Posted in Latest News on 11 Feb 2020
Pressure that comes to building a career can sometimes have adverse effects on a person’s personal life, whether that be present (or future) romantic partnerships, or, those with friends and family members; this is especially so when the goals are ambitious. Being married to the job can sometimes take a substantial portion of attention away from life outside of work which may ironically actually end up as a detriment to both personal and professional development.
The “always on” culture of the Twenty First Century means that we rarely switch off, from checking emails in the evening to completing overdue projects during the weekend. In a report published by Cartridge People last year, 48 % of British workers felt stressed at least once a week in the workplace, and for 12%, this was experienced every day. Furthermore, it is calculated that 15m days are lost each year due to work-related stress with over 500,000 UK employees falling ill as a result of this.
It is no secret that professional services professionals work long hours; in fact, our 2020 Salary and Benefits Benchmarker has revealed that those in the Legal sector work on average 5.6 hours overtime each week. Long-hours, high pressure environments, and stressful working conditions may be part and parcel of a career within Legal, however, left unchecked this leads to an increased chance of burn-out and a decline in the quality of a person’s mental health and well-being (even in the best of professionals). Research released this year by psychology PhD student Lucinda Soon, a former practising solicitor, also found that Solicitors have a relatively low sense of psychological wellbeing, scoring 44.3 on the ‘Warwick-Edinburgh Mental Wellbeing Scale’ - five points lower than the national average of 49.9.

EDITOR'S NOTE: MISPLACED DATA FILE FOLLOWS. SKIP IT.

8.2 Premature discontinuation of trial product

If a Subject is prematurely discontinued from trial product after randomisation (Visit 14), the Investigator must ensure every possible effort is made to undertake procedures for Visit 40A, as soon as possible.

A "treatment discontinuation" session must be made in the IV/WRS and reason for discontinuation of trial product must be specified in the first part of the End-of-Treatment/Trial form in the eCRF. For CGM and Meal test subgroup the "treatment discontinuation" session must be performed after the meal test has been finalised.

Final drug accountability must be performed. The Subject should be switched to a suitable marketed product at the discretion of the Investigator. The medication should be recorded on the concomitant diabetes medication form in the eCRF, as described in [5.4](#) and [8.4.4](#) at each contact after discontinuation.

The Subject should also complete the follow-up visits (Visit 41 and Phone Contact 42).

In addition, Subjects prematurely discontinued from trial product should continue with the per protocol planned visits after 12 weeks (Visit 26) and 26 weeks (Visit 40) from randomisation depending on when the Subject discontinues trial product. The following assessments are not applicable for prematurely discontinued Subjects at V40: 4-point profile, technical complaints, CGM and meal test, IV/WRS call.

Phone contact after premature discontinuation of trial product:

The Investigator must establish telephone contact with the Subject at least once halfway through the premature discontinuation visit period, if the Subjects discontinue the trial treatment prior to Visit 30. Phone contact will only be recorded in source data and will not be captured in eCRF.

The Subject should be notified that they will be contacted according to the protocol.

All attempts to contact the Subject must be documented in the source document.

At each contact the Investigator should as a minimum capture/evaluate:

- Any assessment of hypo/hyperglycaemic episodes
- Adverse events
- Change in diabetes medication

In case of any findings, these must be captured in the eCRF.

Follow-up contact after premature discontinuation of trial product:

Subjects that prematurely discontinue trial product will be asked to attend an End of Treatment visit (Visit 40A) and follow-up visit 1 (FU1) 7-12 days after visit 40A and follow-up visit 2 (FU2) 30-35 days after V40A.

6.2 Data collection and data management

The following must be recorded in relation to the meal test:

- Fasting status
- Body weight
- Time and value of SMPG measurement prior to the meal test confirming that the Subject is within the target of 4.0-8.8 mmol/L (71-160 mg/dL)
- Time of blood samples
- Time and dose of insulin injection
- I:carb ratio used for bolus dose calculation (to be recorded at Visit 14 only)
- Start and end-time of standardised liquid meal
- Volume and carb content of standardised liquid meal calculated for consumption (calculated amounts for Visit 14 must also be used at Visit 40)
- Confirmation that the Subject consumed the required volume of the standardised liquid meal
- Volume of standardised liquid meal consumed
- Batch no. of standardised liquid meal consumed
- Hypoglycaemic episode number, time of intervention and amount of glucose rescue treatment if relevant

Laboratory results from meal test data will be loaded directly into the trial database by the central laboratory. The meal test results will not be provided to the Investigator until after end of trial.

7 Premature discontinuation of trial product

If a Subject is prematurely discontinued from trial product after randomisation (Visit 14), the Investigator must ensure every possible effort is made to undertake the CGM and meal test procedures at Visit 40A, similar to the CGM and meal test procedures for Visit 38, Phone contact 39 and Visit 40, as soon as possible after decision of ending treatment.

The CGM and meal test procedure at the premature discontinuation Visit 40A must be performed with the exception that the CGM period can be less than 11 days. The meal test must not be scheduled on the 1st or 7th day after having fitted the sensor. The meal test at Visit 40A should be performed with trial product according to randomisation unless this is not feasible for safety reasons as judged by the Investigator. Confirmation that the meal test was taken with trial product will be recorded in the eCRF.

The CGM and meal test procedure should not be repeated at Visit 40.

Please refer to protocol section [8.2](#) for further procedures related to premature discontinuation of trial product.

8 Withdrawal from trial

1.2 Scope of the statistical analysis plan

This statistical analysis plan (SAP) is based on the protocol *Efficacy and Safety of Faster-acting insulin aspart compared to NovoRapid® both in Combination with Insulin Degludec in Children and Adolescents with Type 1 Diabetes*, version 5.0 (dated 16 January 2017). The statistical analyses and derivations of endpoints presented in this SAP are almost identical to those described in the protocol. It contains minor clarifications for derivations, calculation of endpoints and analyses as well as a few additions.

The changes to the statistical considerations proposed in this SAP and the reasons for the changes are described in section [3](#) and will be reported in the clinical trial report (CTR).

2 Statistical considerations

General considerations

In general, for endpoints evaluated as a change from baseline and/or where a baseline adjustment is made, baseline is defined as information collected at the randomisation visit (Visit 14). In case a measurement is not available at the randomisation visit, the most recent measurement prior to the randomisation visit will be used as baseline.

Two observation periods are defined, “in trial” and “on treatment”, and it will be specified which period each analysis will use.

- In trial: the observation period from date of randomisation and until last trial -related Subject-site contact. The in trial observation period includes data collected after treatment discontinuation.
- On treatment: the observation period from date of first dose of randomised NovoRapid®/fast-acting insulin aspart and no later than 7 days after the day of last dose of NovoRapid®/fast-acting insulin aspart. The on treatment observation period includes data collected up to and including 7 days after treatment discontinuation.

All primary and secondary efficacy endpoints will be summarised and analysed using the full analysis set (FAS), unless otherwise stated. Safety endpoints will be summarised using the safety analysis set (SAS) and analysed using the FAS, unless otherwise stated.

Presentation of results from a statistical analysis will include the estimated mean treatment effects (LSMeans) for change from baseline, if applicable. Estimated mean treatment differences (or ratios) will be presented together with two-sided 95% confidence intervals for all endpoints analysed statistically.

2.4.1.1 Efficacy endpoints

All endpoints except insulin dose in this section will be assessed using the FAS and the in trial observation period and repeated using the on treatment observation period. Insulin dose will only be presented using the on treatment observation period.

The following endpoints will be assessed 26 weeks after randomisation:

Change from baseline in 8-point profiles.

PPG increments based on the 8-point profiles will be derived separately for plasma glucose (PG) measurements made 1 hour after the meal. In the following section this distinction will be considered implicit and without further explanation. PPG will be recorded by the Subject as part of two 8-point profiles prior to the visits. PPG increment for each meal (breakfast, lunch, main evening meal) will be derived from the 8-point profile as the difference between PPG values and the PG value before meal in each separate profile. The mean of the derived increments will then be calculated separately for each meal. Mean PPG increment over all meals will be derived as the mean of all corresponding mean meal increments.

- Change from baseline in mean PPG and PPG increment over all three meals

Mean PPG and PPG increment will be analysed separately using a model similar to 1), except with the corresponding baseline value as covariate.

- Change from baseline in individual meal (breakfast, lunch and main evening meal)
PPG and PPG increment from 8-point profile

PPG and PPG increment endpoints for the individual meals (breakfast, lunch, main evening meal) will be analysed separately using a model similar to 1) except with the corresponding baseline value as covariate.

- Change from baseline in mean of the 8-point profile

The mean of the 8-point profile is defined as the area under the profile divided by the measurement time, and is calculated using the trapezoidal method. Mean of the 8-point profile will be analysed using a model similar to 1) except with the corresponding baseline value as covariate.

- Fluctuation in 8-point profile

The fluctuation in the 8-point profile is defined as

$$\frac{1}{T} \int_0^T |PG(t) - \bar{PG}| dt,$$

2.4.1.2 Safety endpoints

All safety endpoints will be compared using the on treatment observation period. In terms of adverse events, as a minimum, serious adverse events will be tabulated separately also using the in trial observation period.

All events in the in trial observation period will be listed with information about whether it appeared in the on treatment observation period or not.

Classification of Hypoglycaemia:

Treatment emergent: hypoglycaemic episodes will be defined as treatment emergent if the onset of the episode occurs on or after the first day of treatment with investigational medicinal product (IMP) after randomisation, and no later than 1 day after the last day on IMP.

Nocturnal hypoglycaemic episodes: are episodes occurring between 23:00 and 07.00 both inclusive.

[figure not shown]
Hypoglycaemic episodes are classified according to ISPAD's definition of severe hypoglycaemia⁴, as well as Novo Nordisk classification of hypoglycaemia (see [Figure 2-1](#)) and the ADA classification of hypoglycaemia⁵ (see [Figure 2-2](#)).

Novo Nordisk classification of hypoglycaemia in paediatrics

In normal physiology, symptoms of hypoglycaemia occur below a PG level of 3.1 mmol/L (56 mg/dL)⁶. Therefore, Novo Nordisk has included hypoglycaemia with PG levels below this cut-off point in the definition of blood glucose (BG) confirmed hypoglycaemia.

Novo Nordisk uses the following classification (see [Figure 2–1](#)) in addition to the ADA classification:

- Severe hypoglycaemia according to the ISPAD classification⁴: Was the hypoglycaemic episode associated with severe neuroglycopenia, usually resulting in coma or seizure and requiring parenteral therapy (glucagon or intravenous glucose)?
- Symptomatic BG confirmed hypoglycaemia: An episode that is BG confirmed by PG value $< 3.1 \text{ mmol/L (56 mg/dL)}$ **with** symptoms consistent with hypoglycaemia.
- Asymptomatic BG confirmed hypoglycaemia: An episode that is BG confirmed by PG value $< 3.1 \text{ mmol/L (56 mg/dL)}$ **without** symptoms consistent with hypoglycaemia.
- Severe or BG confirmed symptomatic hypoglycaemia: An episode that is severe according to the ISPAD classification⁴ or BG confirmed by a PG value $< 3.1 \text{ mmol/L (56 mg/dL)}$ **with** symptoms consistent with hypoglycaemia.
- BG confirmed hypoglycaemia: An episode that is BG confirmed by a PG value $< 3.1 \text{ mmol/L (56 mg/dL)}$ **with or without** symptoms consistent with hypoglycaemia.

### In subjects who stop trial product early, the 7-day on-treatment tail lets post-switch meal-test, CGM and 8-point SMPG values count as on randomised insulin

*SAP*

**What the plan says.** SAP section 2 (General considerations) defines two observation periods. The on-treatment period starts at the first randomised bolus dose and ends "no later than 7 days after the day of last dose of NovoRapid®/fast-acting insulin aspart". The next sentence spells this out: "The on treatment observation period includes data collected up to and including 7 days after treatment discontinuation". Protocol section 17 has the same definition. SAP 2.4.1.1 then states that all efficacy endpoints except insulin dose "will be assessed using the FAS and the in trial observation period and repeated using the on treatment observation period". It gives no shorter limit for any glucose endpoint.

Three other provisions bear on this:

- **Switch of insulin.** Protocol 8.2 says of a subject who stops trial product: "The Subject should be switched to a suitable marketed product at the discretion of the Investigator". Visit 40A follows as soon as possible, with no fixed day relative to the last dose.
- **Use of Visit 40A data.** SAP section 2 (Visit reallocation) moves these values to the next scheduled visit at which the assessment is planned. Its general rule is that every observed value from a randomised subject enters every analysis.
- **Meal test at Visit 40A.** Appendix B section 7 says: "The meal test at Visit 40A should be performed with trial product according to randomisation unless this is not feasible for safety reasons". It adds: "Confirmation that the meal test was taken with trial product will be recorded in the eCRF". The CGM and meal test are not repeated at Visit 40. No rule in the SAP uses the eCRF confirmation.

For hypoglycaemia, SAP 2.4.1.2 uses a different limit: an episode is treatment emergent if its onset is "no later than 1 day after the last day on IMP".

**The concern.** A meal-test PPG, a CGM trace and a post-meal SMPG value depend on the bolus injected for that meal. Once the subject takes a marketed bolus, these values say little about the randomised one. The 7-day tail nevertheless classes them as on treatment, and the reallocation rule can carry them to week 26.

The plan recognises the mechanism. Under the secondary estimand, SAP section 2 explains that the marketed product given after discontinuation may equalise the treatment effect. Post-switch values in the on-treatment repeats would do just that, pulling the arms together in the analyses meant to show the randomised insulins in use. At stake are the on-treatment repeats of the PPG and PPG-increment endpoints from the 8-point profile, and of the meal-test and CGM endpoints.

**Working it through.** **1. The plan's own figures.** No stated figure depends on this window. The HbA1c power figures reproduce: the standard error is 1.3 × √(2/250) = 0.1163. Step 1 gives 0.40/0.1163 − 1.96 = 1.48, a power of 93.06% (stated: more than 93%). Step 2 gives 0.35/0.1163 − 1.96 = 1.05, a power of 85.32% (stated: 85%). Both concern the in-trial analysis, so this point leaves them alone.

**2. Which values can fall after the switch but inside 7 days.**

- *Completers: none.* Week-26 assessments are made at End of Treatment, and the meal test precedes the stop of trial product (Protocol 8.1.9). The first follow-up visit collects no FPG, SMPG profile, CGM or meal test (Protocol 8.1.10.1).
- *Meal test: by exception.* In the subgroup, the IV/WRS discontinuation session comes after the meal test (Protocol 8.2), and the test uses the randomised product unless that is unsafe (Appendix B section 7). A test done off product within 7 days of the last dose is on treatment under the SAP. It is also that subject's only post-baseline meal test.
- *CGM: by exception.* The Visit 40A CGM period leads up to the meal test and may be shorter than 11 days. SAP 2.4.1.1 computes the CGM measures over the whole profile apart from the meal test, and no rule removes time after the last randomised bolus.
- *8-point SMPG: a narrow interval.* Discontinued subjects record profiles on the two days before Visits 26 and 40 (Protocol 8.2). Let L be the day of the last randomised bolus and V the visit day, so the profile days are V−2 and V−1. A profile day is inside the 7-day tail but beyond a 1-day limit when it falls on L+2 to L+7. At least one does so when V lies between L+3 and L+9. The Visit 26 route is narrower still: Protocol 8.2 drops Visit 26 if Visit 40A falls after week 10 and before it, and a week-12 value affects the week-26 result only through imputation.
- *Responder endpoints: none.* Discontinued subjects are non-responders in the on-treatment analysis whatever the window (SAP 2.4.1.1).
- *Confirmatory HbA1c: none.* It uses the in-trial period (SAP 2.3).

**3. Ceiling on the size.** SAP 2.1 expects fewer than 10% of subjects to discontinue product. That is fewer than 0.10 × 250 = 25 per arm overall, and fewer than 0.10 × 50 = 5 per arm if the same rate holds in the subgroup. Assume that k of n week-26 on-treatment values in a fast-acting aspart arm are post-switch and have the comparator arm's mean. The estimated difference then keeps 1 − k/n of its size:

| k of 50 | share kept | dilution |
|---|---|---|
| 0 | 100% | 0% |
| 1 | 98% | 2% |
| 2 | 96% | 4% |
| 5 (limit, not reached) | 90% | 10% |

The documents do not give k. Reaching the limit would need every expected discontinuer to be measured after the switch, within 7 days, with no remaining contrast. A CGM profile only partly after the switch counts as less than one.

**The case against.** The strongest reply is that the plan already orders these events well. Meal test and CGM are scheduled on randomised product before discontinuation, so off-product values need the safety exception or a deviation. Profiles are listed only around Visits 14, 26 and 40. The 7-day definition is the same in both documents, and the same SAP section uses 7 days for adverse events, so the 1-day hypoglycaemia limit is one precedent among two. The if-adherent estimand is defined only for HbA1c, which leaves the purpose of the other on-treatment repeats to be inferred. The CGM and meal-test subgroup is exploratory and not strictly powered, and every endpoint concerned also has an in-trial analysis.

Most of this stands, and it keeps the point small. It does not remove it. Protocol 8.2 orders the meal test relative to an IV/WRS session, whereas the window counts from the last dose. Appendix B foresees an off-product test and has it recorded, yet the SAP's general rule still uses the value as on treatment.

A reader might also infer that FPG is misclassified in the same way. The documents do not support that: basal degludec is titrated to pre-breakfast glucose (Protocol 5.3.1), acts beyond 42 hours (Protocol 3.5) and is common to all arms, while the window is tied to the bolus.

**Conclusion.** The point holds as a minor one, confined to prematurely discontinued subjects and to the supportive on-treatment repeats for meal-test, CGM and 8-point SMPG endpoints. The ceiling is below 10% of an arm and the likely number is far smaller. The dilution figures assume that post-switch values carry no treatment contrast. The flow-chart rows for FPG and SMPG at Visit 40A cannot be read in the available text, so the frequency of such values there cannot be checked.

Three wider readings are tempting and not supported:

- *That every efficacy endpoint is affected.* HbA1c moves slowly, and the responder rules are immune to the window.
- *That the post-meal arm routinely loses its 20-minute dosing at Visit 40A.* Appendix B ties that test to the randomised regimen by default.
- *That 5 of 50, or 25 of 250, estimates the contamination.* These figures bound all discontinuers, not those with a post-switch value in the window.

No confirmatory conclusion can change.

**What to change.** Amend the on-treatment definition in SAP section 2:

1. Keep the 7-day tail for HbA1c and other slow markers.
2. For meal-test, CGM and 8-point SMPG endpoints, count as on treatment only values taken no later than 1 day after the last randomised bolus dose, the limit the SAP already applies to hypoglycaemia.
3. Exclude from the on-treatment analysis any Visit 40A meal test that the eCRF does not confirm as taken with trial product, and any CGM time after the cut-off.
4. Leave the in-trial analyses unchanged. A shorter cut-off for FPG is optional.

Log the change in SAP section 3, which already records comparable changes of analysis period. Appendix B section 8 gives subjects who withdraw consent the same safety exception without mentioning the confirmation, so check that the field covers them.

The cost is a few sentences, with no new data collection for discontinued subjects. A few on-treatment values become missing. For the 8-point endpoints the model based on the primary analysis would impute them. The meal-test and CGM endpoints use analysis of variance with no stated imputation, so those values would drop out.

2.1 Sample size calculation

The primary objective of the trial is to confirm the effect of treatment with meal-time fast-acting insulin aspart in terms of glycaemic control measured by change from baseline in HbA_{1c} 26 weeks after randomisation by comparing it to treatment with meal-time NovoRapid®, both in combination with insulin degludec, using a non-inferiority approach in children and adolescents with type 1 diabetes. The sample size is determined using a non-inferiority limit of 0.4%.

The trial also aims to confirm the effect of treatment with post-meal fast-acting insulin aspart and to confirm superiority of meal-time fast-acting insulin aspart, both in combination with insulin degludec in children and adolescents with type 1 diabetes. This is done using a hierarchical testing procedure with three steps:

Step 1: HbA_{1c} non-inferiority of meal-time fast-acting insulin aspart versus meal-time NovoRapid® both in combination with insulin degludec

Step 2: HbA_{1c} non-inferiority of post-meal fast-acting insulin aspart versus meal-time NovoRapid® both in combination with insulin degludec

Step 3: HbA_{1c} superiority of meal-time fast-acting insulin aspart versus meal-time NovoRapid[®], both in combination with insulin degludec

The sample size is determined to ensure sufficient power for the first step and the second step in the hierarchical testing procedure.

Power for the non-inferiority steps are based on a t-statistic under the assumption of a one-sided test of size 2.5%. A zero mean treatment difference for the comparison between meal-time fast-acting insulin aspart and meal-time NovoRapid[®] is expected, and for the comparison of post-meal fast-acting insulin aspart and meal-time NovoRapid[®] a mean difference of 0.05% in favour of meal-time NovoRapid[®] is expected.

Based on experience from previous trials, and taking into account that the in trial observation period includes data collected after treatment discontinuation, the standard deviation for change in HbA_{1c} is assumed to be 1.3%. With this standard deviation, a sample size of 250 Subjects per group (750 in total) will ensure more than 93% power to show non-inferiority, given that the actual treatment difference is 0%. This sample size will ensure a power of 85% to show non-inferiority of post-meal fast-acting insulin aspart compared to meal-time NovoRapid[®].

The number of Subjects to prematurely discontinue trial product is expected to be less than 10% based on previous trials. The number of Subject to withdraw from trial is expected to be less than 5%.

It may be hard to discontinue old habits and to step away from work that needs to be completed, especially in a world that doesn’t seem to stop. Ultimately though, rest and relaxation are essential to successful job performance, with health studies stressing overworking as a contributor towards cognitive decline and issues relating to memory. Time spent away from work will ultimately give you chance to reflect on your professional development and help put into perspective what is important to you.
Dedicating the majority of your free time to work out of hours can also mean that you miss out on expanding alternative skills and broadening your horizons and views. Lessons can be learnt outside of the office and inspiration may strike in the strangest of places.
There is nothing wrong with being in a long-term relationship with your career, however, without an effective work-life balance, workaholics may find themselves compromised when it comes to climbing the ladder and achieving their aspirations.
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